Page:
Cloud Computing: Advantages and Disadvantages
This article tackles and attempts to alleviate the concerns regarding cloud computing. Security, control, cost, access, and adaptability are all delved into regarding the cloud.
Cloud security is the most public, well-known debate related to cloud computing. Usually, when trusting another company with a part of your business, security is the first priority.
Fortunately, cloud service providers know that, too. Cloud companies know one breach is all it takes to ruin their company’s image, providing strong incentives for these companies to invest in the foremost security tools. Cloud services operate by the strictest standards in data protection, standards that very few on-premises companies can compete with.
With this in mind, we argue that in regard to security, storing your data off-premises generally does better than keeping it nearby in on-site IT equipment. The United States’ CIA, the world’s preeminent intelligence agency, now trusts Amazon Web Services (AWS) with all their projects. They agreed to a 10-year contract worth $600 million, evidence of the trusted security that the right cloud services provide. The Central Intelligence Agency’s deal with AWS was finalized late in 2013. Now, three years later, security measures and improvements have only become more rigorous. Highly publicized public data breaches can be scary, but statistically, data in the right cloud is safer than on-premises infrastructure.
When signing up for any cloud service, whether an Infrastructure, Platform, or Software as a Service (IaaS, PaaS, SaaS), do some research to make sure that the cloud business you’re entrusting uses the highest security standards. After all, your precious data is safer in the hands of trained experts running a business that specifically deals with various forms of cloud computing. The bottom line: avoid the stereotype bias with cloud computing security issues. If the Central Intelligence Agency safely made the switch to the cloud, chances are so can your company if security is the holdup.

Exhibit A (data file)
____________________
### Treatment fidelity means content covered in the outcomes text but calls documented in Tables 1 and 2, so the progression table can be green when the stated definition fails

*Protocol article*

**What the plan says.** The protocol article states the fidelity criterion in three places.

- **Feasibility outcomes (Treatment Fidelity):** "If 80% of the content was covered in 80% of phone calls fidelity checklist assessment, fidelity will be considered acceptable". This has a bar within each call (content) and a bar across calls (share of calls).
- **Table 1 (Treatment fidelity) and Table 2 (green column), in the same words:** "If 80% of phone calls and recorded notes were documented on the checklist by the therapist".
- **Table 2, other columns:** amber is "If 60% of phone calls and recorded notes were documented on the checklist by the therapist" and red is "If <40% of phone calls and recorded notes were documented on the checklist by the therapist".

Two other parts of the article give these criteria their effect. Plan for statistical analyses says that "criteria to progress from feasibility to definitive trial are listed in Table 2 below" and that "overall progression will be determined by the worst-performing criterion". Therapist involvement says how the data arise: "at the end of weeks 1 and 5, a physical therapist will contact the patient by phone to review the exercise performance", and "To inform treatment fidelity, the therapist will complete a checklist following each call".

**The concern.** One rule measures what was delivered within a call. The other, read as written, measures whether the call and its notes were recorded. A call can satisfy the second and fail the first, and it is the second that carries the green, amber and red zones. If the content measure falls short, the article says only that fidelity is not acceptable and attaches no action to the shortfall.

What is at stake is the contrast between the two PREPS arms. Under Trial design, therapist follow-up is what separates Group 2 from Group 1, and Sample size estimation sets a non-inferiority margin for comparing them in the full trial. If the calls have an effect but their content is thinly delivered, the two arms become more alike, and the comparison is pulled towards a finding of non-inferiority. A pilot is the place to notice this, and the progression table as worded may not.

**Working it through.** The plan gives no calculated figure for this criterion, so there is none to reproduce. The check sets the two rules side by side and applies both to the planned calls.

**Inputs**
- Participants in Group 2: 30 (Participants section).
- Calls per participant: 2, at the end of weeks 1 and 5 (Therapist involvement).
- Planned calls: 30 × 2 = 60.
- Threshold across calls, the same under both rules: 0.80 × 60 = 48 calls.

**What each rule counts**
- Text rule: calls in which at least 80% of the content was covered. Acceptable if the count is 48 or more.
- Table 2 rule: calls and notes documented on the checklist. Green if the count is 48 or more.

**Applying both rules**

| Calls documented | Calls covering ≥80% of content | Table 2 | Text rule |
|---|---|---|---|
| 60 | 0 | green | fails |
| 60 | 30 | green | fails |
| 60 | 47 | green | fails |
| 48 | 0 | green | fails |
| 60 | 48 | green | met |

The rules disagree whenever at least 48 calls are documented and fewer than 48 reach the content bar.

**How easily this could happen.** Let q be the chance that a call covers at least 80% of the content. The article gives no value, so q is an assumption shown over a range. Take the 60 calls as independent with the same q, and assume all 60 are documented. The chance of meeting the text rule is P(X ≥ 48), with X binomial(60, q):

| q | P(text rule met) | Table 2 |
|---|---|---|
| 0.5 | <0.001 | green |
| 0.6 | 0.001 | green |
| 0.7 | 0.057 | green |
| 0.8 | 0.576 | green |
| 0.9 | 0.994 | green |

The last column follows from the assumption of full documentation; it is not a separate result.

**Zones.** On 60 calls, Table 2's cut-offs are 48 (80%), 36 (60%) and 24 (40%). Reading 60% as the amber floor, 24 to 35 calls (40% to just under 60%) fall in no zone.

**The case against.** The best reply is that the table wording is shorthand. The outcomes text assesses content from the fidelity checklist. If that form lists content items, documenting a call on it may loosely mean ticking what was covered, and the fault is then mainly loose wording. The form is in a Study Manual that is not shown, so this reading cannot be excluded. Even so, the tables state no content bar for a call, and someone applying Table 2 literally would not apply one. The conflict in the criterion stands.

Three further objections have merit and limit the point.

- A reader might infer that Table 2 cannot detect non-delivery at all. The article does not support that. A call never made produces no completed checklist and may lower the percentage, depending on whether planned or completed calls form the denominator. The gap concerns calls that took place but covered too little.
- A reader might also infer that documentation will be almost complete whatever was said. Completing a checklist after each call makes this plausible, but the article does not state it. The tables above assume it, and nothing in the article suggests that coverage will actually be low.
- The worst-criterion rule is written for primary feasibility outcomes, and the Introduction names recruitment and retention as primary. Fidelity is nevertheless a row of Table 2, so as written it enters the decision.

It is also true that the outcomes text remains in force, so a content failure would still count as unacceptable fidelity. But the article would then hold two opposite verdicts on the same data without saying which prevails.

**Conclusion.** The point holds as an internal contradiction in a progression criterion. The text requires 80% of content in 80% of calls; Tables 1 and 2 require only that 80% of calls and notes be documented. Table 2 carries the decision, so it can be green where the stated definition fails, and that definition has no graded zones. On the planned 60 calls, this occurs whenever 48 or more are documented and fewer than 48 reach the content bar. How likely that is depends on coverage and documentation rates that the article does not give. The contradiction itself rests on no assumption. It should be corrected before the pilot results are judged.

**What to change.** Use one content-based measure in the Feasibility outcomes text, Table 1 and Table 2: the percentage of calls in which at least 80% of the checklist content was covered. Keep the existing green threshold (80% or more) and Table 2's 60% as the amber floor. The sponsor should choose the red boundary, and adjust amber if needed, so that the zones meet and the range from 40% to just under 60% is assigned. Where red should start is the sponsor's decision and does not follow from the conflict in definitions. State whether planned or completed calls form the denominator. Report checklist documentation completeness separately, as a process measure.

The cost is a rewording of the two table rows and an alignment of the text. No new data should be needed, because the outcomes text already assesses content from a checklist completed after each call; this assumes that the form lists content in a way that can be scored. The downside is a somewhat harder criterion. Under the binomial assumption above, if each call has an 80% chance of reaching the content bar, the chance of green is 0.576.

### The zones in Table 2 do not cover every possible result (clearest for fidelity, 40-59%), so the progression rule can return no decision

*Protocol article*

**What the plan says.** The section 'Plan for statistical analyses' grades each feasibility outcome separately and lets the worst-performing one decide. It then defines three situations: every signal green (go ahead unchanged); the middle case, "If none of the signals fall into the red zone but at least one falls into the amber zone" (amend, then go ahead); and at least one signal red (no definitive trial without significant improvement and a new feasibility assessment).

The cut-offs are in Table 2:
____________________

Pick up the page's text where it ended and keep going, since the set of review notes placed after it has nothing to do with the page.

The wariness of the cloud is more justified with regards to control than to security. In essence, you relinquish some degree of control when signing up for a cloud computing service. Your data is now in another company’s grasp, and oftentimes, you lose complete ownership of the data when in a public cloud. The Service Level Agreement (SLA) details the degree of control maintained when using the cloud. Some cloud companies are more selfish, with partial ownership the best that can be done.
Also, not all data can be easily removed from the cloud if your company cancels the monthly/annual payments to the cloud provider. Some companies make extracting your data from the cloud an arduous process when the service is cancelled. If control/ownership is the most important factor regarding your stored data, a public cloud may not be right for your company. Like anxiety surrounding cloud security, proper research can soothe concerns related to control.
Even with research, decreased control is a common drawback for companies considering the switch to the cloud.
The switch to the cloud can minimize costs in several areas.
Less on-premises infrastructure leads to lower power costs, such as air conditioning and electricity. No longer do you need the infamous row of overworked, overheating computers.
No sunk capital costs if you restructure/redirect your company. If you cancel your cloud service, the fees are usually minimal and you have no invested capital to worry about; the main investment with the cloud is the monthly price.
Lowered need for expensive, on-hand IT employees. Just pay the monthly fee for the cloud service, and the rest is taken care of.